I posted this blog about a year ago when I was overseas, and it has been one of my most popular pieces so I thought I would re-post it today.
Have you ever dated someone who was perfect for you on paper, but you just couldn’t make the relationship work? Logically, they had everything that you were looking for in a spouse, but something was missing? You loved everything about them, but you weren’t in love with them? While it made sense in your head, there just wasn’t any chemistry.
Sometimes in the face of these situations, I would find myself telling others about how perfect the person was for me, but I would do so in the hopes of convincing myself. Deep down I knew that something was terribly wrong, but I thought that if I focused on all the things about him that were right and good, that the lack of attraction would simply go away.
This method never lasted very long, and soon the charade became apparent to everyone around me, including myself. In reality, a relationship that only works on paper is really no relationship at all.
Well I think that has happened to my relationship with God. On paper, it’s all there. I know all the right words to say, I pray, I do ministry, I disciple young women, and if you ask me why I believe the Gospel I can tell you without hesitation.
On paper, everything is perfect.
But all those things are starting to fall flat. This week I’ve been confronted with people who could be ostrasized by their families, or even killed, were they to profess faith in Christ. So when given the opportunity to share the Gospel with them, I’ve found myself hesitating. I have all the right answers to their questions and objections. I know the Scripture and apologetics like the back of my hand. So what is stopping me? One haunting question…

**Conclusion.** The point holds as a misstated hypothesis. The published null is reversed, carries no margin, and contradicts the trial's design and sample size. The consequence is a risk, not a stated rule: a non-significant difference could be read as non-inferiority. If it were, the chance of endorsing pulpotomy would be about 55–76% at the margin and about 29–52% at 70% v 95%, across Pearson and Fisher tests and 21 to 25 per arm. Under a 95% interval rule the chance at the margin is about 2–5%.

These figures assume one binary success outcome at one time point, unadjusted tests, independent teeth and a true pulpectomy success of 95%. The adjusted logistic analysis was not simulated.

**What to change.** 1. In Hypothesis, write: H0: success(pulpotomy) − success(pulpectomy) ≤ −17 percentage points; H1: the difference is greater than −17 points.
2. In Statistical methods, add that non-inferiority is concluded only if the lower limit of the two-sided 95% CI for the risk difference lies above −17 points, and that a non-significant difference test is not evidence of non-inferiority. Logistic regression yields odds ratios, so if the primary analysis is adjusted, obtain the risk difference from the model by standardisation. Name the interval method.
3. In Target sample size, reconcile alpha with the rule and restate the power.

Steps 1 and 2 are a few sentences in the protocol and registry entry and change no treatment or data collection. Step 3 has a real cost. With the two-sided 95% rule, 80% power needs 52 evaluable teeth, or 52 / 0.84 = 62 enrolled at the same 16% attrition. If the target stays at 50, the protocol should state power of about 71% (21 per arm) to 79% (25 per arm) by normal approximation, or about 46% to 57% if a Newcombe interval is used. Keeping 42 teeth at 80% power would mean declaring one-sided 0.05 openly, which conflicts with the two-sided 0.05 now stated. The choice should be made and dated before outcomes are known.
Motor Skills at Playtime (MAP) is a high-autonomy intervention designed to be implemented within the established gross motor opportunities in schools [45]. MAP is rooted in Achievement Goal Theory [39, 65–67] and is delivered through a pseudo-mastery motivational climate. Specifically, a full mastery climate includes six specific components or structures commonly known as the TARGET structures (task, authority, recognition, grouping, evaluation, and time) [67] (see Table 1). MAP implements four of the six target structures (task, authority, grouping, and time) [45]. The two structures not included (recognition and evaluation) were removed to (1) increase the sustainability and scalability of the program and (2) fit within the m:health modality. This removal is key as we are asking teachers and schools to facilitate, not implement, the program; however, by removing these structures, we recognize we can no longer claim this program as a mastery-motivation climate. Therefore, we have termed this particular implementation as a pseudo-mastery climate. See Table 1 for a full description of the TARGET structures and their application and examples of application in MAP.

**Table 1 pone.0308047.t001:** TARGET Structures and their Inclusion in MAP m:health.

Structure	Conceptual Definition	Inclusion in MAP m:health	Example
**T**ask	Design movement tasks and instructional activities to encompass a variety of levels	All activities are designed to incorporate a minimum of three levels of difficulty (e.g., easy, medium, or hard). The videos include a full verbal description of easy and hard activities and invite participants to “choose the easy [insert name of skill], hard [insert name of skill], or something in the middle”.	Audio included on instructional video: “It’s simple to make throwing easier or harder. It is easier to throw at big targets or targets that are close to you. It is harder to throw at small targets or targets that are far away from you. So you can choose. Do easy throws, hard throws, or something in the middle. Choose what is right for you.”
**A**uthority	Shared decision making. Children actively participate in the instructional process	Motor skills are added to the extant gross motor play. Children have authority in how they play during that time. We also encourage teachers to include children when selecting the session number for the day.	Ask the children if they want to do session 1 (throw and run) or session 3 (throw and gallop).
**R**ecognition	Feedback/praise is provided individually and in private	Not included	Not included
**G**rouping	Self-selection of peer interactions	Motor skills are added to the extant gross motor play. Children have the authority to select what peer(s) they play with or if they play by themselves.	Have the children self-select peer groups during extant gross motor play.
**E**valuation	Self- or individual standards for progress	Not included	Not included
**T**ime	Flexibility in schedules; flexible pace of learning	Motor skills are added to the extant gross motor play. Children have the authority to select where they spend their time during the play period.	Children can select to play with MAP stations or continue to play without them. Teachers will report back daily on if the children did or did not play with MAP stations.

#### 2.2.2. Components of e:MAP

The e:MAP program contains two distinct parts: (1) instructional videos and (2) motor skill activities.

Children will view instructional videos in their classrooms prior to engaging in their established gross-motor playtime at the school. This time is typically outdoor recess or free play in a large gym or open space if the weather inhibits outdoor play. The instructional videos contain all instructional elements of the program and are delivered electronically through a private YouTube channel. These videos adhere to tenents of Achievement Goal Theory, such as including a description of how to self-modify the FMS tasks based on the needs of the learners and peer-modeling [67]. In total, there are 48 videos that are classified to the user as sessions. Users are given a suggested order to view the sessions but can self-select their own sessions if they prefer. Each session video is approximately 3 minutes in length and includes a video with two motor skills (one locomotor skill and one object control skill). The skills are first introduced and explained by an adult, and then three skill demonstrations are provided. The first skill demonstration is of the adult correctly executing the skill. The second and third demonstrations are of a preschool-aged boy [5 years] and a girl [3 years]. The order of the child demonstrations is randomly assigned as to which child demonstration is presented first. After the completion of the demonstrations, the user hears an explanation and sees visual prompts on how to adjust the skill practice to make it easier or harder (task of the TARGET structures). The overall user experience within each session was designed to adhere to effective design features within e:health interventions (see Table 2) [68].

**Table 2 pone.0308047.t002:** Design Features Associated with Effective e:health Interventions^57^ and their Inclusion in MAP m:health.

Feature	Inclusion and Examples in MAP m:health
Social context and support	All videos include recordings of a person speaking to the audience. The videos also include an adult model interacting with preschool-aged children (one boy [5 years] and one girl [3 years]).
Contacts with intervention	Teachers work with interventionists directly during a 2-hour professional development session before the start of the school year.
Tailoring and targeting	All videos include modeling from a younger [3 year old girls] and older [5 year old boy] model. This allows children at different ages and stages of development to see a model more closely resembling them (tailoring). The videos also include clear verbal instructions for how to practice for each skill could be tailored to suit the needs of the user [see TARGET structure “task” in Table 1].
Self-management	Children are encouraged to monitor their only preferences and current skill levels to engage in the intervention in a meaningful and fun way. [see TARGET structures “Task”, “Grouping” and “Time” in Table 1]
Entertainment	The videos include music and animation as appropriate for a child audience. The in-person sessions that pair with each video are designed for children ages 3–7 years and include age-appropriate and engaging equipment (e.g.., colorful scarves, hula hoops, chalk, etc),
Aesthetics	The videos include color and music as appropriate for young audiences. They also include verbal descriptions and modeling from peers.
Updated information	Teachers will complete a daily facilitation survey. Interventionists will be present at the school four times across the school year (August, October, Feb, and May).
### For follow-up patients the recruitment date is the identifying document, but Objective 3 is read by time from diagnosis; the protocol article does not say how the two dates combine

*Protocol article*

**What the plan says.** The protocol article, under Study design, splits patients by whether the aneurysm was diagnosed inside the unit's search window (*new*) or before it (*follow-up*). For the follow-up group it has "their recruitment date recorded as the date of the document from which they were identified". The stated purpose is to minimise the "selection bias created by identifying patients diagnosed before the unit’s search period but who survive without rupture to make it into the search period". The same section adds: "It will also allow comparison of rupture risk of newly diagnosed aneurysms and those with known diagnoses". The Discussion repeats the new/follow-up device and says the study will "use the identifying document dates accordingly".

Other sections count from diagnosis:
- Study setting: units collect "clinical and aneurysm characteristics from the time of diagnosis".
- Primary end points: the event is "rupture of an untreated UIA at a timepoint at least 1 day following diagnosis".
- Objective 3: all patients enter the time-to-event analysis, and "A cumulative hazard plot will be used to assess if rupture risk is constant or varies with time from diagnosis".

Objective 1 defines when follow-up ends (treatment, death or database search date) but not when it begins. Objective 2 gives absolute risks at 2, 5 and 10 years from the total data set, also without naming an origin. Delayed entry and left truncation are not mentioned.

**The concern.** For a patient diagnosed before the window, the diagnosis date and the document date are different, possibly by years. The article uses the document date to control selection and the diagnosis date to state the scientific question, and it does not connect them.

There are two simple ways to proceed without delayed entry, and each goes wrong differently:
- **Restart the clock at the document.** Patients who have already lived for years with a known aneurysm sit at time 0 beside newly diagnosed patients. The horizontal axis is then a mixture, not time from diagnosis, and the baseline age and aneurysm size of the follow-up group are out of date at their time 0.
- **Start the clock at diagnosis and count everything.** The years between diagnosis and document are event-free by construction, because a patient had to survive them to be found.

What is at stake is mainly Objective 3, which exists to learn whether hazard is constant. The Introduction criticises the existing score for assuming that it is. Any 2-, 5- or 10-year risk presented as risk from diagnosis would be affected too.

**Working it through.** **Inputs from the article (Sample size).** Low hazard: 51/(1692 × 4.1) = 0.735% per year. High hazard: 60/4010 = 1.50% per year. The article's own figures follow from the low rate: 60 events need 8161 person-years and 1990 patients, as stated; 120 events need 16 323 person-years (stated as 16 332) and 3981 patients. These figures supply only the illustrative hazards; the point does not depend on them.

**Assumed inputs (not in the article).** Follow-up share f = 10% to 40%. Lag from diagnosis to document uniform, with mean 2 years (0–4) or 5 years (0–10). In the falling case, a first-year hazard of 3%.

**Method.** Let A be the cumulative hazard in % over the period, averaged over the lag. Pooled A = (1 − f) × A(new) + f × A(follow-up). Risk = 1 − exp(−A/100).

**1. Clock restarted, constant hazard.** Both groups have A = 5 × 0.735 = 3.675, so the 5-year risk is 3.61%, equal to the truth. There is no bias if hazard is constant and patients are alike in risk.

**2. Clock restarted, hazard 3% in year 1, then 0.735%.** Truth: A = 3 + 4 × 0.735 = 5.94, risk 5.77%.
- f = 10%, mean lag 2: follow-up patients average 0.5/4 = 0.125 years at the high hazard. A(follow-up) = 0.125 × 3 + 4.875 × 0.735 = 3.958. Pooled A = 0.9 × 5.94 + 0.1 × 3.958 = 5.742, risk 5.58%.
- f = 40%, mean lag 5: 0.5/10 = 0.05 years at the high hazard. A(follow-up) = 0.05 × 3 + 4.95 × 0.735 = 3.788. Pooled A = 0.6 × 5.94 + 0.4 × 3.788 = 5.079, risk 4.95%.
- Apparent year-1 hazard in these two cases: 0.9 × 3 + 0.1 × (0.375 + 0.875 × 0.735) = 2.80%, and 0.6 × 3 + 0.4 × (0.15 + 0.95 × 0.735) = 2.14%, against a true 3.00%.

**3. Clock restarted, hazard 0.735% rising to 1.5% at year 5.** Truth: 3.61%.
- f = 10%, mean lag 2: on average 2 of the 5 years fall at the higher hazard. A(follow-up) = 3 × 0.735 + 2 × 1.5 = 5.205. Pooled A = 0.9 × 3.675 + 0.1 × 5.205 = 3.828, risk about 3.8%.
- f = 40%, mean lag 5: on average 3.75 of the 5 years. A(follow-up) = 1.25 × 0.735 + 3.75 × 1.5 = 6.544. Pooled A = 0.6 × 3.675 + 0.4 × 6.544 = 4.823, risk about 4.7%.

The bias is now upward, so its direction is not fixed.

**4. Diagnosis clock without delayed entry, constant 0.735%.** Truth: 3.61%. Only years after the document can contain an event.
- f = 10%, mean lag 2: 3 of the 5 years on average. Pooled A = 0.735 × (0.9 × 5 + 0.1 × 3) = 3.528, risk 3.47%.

Is it worth it?
Is it worth it for these people to lose their families and friends all for the sake of changing to a better religion? Is it worth risking their lives, just to accept a more holistic worldview? On paper, it all makes sense to me. On paper, Christianity is the most logical understanding of humanity, the world, sin and God. But is having a correct worldview really worth the risk I’m asking them to take?
All week, my instincts have been telling me “no.” No it’s not worth risking all that, just to get someone to pray a prayer and believe the logic behind Christianity. It’s not worth taking their lives into their hands simply because someone presented them with a more compelling argument than that presented by Islam, Buddhism, or Hinduism. If all we’re about is proposing the best argument, the best way of life, the most convincing worldview, then I can’t sell that to people who could lose everything because of it.